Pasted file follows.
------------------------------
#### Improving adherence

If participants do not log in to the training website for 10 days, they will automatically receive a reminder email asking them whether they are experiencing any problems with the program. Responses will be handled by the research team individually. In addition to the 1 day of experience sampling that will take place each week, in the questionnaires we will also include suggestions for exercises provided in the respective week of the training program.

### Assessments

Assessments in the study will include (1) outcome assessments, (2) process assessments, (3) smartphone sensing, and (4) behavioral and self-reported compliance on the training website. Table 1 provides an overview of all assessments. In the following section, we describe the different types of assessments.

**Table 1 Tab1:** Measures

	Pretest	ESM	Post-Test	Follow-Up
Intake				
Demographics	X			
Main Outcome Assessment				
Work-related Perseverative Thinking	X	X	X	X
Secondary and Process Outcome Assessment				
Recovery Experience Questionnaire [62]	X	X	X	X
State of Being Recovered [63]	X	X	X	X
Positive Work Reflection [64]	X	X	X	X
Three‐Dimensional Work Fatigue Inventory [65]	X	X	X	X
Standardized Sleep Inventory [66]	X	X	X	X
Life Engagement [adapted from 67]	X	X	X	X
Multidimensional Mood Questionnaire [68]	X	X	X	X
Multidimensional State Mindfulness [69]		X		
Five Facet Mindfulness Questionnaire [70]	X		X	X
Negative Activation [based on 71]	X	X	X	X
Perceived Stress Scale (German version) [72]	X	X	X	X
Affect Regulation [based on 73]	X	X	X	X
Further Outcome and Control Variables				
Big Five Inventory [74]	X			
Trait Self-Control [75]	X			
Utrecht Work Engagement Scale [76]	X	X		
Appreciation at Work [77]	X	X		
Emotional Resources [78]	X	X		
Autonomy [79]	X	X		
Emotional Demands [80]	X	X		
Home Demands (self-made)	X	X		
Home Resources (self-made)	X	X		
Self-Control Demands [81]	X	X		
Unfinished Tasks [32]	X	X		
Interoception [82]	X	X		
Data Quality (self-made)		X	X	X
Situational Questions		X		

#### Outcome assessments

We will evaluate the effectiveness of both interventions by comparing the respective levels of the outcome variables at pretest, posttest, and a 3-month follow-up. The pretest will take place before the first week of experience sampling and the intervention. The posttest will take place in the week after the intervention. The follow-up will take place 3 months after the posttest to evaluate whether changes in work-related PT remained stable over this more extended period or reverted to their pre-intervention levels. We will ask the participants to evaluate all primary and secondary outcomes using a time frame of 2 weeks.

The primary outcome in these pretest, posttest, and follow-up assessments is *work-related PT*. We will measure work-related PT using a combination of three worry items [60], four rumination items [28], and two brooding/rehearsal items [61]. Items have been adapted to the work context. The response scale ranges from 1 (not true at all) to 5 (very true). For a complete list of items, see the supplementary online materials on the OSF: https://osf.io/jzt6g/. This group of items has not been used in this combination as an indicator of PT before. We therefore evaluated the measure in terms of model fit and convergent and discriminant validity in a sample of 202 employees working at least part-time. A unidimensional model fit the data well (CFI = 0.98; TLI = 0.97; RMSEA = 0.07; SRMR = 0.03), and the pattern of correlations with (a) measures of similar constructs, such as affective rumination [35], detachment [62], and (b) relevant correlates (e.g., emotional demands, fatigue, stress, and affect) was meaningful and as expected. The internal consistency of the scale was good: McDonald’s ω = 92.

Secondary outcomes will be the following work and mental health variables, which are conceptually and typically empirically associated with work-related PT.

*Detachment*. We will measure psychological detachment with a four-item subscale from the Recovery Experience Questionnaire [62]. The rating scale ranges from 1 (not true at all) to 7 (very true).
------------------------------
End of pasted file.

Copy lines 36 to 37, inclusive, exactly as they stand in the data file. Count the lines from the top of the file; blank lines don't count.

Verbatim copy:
Interoception [82]	X	X		
Data Quality (self-made)		X	X	X